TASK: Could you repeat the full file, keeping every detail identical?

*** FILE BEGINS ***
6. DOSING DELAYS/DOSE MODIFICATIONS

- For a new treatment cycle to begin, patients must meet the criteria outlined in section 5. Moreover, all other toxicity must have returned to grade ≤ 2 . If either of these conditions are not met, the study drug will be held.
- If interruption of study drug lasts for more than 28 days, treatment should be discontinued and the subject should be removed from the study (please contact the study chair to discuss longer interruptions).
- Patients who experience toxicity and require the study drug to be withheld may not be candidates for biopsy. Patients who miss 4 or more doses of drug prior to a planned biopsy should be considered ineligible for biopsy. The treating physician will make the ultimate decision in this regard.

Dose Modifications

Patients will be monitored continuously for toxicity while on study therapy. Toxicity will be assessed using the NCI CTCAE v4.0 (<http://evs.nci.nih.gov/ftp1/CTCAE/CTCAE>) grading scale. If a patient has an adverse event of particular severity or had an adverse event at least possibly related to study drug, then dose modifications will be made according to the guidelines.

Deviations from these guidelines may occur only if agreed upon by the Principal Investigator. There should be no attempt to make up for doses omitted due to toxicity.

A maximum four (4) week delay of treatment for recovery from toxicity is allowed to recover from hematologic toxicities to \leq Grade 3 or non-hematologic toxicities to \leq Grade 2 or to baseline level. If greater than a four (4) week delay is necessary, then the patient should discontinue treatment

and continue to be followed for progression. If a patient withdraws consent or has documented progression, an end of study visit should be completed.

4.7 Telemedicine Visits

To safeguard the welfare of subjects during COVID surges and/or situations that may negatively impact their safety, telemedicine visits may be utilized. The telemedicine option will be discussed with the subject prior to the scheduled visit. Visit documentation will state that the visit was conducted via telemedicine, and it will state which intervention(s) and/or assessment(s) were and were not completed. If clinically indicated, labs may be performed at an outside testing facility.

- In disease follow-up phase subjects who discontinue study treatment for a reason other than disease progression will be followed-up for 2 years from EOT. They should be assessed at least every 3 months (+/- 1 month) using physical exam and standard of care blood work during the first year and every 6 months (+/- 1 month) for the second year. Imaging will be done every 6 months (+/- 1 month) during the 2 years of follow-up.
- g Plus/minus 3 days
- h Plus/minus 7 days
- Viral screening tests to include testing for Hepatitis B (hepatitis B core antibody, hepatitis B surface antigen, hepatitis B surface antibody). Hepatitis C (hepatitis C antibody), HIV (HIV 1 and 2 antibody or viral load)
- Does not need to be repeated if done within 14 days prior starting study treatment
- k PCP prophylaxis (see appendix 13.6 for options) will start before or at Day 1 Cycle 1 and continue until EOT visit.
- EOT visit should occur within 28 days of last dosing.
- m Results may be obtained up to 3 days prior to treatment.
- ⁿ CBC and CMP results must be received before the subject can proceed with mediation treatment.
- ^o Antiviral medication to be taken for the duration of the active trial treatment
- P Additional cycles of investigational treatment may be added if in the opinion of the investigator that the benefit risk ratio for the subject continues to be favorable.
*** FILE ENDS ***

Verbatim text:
6. DOSING DELAYS/DOSE MODIFICATIONS

- For a new treatment cycle to begin, patients must meet the criteria outlined in section 5. Moreover, all other toxicity must have returned to grade ≤ 2 . If either of these conditions are not met, the study drug will be held.
- If interruption of study drug lasts for more than 28 days, treatment should be discontinued and the subject should be removed from the study (please contact the study chair to discuss longer interruptions).
- Patients who experience toxicity and require the study drug to be withheld may not be candidates for biopsy. Patients who miss 4 or more doses of drug prior to a planned biopsy should be considered ineligible for biopsy. The treating physician will make the ultimate decision in this regard.

Dose Modifications

Patients will be monitored continuously for toxicity while on study therapy. Toxicity will be assessed using the NCI CTCAE v4.0 (<http://evs.nci.nih.gov/ftp1/CTCAE/CTCAE>) grading scale. If a patient has an adverse event of particular severity or had an adverse event at least possibly related to study drug, then dose modifications will be made according to the guidelines.

Deviations from these guidelines may occur only if agreed upon by the Principal Investigator. There should be no attempt to make up for doses omitted due to toxicity.

A maximum four (4) week delay of treatment for recovery from toxicity is allowed to recover from hematologic toxicities to \leq Grade 3 or non-hematologic toxicities to \leq Grade 2 or to baseline level. If greater than a four (4) week delay is necessary, then the patient should discontinue treatment

and continue to be followed for progression. If a patient withdraws consent or has documented progression, an end of study visit should be completed.

4.7 Telemedicine Visits

To safeguard the welfare of subjects during COVID surges and/or situations that may negatively impact their safety, telemedicine visits may be utilized. The telemedicine option will be discussed with the subject prior to the scheduled visit. Visit documentation will state that the visit was conducted via telemedicine, and it will state which intervention(s) and/or assessment(s) were and were not completed. If clinically indicated, labs may be performed at an outside testing facility.

- In disease follow-up phase subjects who discontinue study treatment for a reason other than disease progression will be followed-up for 2 years from EOT. They should be assessed at least every 3 months (+/- 1 month) using physical exam and standard of care blood work during the first year and every 6 months (+/- 1 month) for the second year. Imaging will be done every 6 months (+/- 1 month) during the 2 years of follow-up.
- g Plus/minus 3 days
- h Plus/minus 7 days
- Viral screening tests to include testing for Hepatitis B (hepatitis B core antibody, hepatitis B surface antigen, hepatitis B surface antibody). Hepatitis C (hepatitis C antibody), HIV (HIV 1 and 2 antibody or viral load)
- Does not need to be repeated if done within 14 days prior starting study treatment
- k PCP prophylaxis (see appendix 13.6 for options) will start before or at Day 1 Cycle 1 and continue until EOT visit.
- EOT visit should occur within 28 days of last dosing.
- m Results may be obtained up to 3 days prior to treatment.
- ⁿ CBC and CMP results must be received before the subject can proceed with mediation treatment.
- ^o Antiviral medication to be taken for the duration of the active trial treatment
- P Additional cycles of investigational treatment may be added if in the opinion of the investigator that the benefit risk ratio for the subject continues to be favorable.